Susan Lubowsky Talbott, who retired in December after eight years as head of the venerable Wadsworth Atheneum in Hartford, Conn., has agreed to take the reins of Philadelphia's Fabric Workshop and Museum for at least the next year. She will guide the contemporary art institution during "our current transition," said president Katherine Sokolnikoff, and facilitate two large projects in the spring and fall. The Fabric Workshop (FWM) was stunned in August by the death of its founder and director, Marion "Kippy" Boulton Stroud, 76, who took her own life.
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ENTERTAINMENT
January 30, 2016
Art Museums & Institutions African American Heritage Museum 661 Jackson Rd., Newtonville; 609-704-5495. www.aahmsnj.org . Tue.-Fri. 10 am-3 pm. The Barnes Foundation - Philadelphia 2025 Benjamin Franklin Pkwy.; 215-278-7000. www.barnesfoundation.org . $22; $20 seniors 65 & over; $10 students & children 18 & under; free for children under 6. Wed.-Mon. 10 am-5 pm. Closed Tue. Open 6-9 pm every First Friday and select Fri. evenings. Brandywine River Museum of Art 1 Hoffman's Mill Rd., Chadds Ford; 610-388-2700.
NEWS
January 22, 2016 | Stephan Salisbury, Culture Writer
Susan Lubowsky Talbott, who retired in December after eight years as head of the venerable Wadsworth Atheneum in Hartford, Conn., has agreed to take the reins of Philadelphia's Fabric Workshop and Museum for at least the next year. She will guide the contemporary art institution during "our current transition," said president Katherine Sokolnikoff, and facilitate two large projects in the spring and fall. The Fabric Workshop (FWM) was stunned in August by the death of its founder and director, Marion "Kippy" Boulton Stroud, 76, who took her own life.
NEWS
September 13, 2015 | Thomas Hine, for The Philadelphia Inquirer
Call it the season of the maker. Philadelphia has always been a center for crafts-based artists, but this fall more will be on view than usual. In conjunction with November's Craft NOW Philadelphia conference, several local institutions, including the Art Alliance, the Clay Studio, and the Center for Design in Wood, will show work by some of the area's acknowledged masters. Two shows will spotlight the monumental - or more accurately geological - porcelain sculpture of Paula Winokur.
NEWS
September 6, 2015 | By Stephan Salisbury, Inquirer Staff Writer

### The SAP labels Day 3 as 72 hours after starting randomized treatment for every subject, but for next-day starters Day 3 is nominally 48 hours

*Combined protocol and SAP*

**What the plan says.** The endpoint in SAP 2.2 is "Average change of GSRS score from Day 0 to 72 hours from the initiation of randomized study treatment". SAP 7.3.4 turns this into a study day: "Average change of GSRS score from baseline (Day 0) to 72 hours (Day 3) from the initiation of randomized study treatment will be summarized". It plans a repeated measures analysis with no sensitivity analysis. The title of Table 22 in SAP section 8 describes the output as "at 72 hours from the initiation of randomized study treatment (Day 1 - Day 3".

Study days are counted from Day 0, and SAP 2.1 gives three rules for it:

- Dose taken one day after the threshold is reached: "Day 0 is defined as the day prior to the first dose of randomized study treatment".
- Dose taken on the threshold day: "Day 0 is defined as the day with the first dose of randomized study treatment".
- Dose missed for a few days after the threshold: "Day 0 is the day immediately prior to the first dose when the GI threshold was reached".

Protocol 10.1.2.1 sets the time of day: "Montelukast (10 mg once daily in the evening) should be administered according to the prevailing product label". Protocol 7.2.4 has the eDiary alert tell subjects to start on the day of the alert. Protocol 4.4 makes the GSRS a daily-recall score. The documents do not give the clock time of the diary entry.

Daniel W. Dietrich II, 73, a self-effacing philanthropist who valued quiet exploration as much as artistic adventure, died Tuesday, Sept. 1, at Paoli Hospital. Mr. Dietrich, who lived in Chester County, was heir to a family conglomerate that once counted Luden's cough drops among its assets. He was vice president of Luden's, based in Reading, for a time, but his tastes ultimately ran more toward cultural activities than business endeavors. A longtime board member and supporter of the University of Pennsylvania's Institute of Contemporary Art, Mr. Dietrich made a bold statement about his interests this year when he gave $10 million to ICA to form an endowment that would enhance the scope and flexibility of the institution's curatorial efforts.
NEWS
August 26, 2015 | By Stephan Salisbury, Inquirer Staff Writer
Marion Boulton "Kippy" Stroud, 76, the seemingly indefatigable founder and director of the Fabric Workshop and Museum in Philadelphia and the Acadia Summer Arts Program - a.k.a. "Kamp Kippy" - in Maine, died suddenly Saturday, Aug. 22, at her home in Northeast Harbor, Maine. She was, said Timothy Rub, director of the Philadelphia Museum of Art, of great significance both to the Art Museum, where she was a long-serving trustee, and to the world of contemporary art, where she championed textiles as a medium and, ultimately, all things fashioned by hand.
NEWS
June 6, 2015 | By Samantha Melamed, Inquirer Staff Writer
Even before a ribbon-cutting to unveil newly installed sculptures at Paine's Park on Thursday afternoon, the geometric forms were heavily scarred with scratches and tire marks left by skateboarders and BMX bikers who had attacked it overnight. But unlike other public works popular with skaters (see the Claes Oldenburg paint "blob" on Broad Street that was reoriented a few years ago to deter them), this was exactly the intended result. The piece, Steps and Pyramid , is British artist Jonathan Monk's skatable reinterpretation of sculptures by the minimalist artist Sol LeWitt.
NEWS
April 20, 2015 | By Edith Newhall, For The Inquirer
If you've visited Haverford College's Cantor Fitzgerald Gallery regularly over the last two years, you've no doubt noticed its predilection for shows that bring attention to under-recognized subjects: countercultural art practices of the 1960s; contemporary art from the Maghreb and the Mahgrebi diaspora of North Africa; and the calamitous effects of Katrina and Sandy on ordinary people, brought vividly to life by Zoe Strauss' photographs. True to form, its latest exhibition, "Arqueologias de destruccion 1958-2014," organized by Jennifer Burris Staton, trains its sights on a largely forgotten movement of artists, poets, and musicians who made an art of destruction.
ENTERTAINMENT
April 11, 2015 | By A.D. Amorosi, For The Inquirer
When the Philadelphia Mausoleum of Contemporary Art (a.k.a. PhilaMOCA, at 531 N. 12th St.) hosts the third annual Cinedelphia Film Festival, curator Eric Bresler will unspool his usual glut of oddball renegade films. For 2015's theme - filmmakers working outside Hollywood's system - Cinedelphia will run a 12-hour Best Worst Movie Marathon, the famously cheesy fan-film Raiders of the Lost Ark: The Adaptation , and a retrospective of Broomall native and Johnny Carson-regular Len Cella's aptly titled Moron Movies . Cinedelphia's main event pays tribute to local filmmaker Don Argott, his producing/life partner, Sheena Joyce (the couple just welcomed a baby)